Of course, these two men are just the bookends, holding up copious volumes of gropers, detractors, and mansplainers. These pamphlets, novellas, and tomes have set the stage and parameters of my life too.

But let’s do this. Let’s tag the whole lot for a yard sale, a trip to the donation center, a book burning. Our lives will not be about them. They will be about us and the rainforest that emerges in our wake as we reclaim our factory-farmed, urban-creeped landscape.

Your own glorious story is waiting for you to write it.

But for that to happen, sister, you must hang on one more day.

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Flowers Need the Touch of Your Butterfly Feet (Fiction)

desert_butterflyI’m trusting you with my crazy story in hopes that it will help you free yourself. And don’t ask, “Free myself from what?” As soon as I mentioned freedom, your inner voice gave you that answer loud and clear. I don’t judge you for being flustered. I was there myself, just this morning.

I rose before dawn and waded through the flotsam and jetsam of my tiny office to the purple exercise ball that serves as my desk chair. Pushing aside the junk, I lit a candle against the dark cold of an April rain.

Pen in hand, I froze. Had my imagination had been dormant too long? Maybe this ballpoint Bic was a defibrillator. I touched it to the page to see if it held a charge.

“Yes!” said a voice. It scared the shit out of me, but I settled myself and put pen to paper again.

“Who are you?” I wrote.

“I’m Anne,” she said. I could just tell it was Anne with an E. “I am your office, or you might say the deva of your office, the energy form you’ve built here.”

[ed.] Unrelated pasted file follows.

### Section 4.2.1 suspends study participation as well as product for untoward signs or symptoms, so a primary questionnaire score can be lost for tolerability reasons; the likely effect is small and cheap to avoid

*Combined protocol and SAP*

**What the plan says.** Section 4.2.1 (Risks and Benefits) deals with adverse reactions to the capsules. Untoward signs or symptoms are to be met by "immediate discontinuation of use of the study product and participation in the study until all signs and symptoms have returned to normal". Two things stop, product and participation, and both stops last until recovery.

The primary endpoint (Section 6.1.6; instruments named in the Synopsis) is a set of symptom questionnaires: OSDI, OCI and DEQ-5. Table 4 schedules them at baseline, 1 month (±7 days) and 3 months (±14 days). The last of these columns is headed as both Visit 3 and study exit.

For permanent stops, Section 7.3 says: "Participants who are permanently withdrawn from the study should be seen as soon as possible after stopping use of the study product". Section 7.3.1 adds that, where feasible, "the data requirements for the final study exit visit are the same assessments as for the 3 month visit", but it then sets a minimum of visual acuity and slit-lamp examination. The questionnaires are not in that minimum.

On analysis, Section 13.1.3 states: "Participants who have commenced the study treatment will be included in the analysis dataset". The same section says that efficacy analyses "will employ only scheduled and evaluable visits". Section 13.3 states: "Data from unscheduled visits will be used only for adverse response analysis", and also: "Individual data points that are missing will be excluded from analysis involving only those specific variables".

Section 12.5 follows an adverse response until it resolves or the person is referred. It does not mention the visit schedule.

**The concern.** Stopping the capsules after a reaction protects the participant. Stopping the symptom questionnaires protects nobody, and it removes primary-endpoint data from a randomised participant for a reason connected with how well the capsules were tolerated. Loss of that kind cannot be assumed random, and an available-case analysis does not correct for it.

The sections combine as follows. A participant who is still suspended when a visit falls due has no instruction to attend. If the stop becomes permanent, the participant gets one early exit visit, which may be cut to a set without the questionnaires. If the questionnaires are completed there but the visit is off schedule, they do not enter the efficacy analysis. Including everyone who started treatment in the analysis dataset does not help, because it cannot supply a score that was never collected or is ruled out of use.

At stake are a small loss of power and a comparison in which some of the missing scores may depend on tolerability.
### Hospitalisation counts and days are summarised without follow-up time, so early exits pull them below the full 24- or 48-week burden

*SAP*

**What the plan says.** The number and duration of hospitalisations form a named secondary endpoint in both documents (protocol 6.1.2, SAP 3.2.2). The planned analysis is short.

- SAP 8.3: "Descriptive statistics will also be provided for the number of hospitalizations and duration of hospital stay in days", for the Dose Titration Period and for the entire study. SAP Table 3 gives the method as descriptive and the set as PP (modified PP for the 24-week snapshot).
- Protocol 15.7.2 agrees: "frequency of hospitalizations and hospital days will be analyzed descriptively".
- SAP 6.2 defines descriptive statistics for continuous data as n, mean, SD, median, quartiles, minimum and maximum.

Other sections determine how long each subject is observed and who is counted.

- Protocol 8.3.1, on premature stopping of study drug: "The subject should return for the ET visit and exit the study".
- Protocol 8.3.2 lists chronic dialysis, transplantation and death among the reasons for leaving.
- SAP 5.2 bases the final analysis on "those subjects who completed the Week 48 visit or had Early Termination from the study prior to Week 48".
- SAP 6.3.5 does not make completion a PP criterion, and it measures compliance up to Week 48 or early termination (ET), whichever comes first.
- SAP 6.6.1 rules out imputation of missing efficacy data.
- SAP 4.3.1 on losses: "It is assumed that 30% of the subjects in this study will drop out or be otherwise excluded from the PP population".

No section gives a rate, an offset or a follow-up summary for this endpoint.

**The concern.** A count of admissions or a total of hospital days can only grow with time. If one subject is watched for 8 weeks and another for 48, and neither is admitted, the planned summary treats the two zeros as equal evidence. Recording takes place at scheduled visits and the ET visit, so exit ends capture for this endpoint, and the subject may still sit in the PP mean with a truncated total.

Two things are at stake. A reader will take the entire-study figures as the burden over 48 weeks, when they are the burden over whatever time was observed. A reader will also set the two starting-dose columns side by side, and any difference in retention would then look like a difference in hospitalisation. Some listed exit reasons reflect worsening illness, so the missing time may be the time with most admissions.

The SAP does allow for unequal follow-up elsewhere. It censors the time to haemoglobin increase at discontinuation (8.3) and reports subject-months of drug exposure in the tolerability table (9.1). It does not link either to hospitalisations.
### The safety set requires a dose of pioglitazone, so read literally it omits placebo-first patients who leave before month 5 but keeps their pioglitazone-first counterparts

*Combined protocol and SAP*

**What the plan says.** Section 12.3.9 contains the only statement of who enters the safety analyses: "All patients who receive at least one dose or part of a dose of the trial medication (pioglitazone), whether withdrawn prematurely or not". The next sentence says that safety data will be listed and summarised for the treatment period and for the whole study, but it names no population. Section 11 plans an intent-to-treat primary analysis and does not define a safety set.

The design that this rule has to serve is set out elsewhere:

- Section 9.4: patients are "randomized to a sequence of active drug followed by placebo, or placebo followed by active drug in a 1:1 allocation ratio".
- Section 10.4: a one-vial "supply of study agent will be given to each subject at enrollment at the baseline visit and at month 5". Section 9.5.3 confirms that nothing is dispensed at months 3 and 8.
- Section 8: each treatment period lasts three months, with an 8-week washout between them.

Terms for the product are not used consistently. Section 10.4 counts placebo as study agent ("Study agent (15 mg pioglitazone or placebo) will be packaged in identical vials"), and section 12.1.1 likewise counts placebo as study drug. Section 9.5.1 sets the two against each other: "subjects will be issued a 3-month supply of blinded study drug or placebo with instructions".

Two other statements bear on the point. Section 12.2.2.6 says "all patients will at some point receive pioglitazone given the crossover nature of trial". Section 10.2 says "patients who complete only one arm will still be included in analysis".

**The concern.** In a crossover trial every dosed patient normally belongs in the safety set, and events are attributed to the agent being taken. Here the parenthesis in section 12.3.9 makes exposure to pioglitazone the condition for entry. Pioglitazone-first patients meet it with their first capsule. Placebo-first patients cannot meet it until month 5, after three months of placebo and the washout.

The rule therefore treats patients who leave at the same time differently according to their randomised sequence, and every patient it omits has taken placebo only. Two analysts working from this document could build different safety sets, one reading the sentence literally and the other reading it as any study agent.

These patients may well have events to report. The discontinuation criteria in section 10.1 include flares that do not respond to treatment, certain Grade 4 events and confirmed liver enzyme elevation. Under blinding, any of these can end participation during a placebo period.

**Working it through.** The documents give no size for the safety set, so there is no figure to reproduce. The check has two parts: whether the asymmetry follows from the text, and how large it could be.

I was going to ask for clarification, but I didn’t have time. Anne went on and I wrote furiously, trying to keep up.

“I have been your haven and, through you, a haven for all humans who vibrate at your frequency.

“You closed my door against the pain of the world and filled me with things that made you and your cohorts feel safe. Interesting choices you made.

“The little old desk from the alley only fits your legs if you keep your knees primly together while the exercise ball opens your hips as you work, like you’re in training to be a famed, and flexible, consort.” She laughed at this, a tittering so bubbly I could take no offense.

“There’s hardly room for you in here,” she went on. “The carpet is buried beneath a printer, camera equipment for your nonexistent vlog, papers, a suitcase, laundry, and that orange Eames chair knock off you thought was so cool.”

My eyes stung. Maybe I was like this office, full of incongruent junk and wasted potential.

“No, no,” she cooed. “Don’t you see? I am no wasteland. I’m a cocoon. Not just for you either, but for all who are about to break free.”

“So you’re some kind of mother goddess?” I asked.

Her blushing made a sound, like red wine hitting a silver goblet.

“You may stay in this cocoon as long as you like. But know that with a bit of work and courage, you could be floating on gossamer wings.

“I honor your fear. You’re facing 40 days in the desert, sweetheart. But there are flowers that need the touch of your butterfly feet and yearn for you to unroll that luxuriously long tongue in a dance of pleasure that will feed you and reawaken this barren land with blossom upon blossom, gob smacking scorpions and eagles alike.

“So, I ask you gently, isn’t it time?”

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Repair is an Act of Devotion (Fiction)

MId Century Goodwill Dresser Makeover-1126

Until I found myself raising three young children with an anemic savings account, no amount of “make it do or do without” admonitions could keep me from responding to every one of life’s needs with an appropriate purchase from Amazon.